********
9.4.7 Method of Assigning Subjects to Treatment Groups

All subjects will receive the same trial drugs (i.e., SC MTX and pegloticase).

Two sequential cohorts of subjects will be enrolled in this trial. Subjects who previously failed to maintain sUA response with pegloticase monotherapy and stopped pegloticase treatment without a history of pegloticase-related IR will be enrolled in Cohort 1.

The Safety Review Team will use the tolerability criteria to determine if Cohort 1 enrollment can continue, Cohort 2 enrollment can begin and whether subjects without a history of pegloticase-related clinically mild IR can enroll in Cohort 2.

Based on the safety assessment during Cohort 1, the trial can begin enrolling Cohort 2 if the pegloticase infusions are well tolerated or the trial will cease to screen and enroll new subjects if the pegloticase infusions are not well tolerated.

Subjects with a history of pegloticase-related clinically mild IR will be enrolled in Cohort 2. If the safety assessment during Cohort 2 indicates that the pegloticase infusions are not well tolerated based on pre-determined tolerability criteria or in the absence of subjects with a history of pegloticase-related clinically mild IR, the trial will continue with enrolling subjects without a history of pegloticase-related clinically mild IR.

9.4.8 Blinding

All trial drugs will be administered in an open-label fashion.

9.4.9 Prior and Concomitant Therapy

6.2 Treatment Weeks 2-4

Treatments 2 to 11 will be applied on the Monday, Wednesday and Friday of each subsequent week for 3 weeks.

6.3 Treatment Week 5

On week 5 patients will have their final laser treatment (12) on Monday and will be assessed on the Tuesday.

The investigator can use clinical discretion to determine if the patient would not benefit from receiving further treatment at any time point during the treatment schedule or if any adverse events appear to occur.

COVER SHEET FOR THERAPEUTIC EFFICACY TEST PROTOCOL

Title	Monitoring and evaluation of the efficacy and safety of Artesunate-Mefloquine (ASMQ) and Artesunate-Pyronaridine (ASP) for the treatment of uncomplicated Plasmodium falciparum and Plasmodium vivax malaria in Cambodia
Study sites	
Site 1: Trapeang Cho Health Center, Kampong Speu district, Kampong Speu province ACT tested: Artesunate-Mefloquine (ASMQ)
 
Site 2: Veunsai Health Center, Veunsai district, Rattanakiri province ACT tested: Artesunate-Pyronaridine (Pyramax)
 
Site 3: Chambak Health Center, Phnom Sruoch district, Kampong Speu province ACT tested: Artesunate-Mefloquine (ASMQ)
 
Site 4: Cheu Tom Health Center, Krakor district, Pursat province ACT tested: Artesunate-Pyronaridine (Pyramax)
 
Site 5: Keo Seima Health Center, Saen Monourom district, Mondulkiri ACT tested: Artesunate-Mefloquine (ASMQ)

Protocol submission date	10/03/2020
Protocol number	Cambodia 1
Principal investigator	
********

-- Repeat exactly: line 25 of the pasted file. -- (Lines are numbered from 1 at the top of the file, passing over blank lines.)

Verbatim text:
Principal investigator	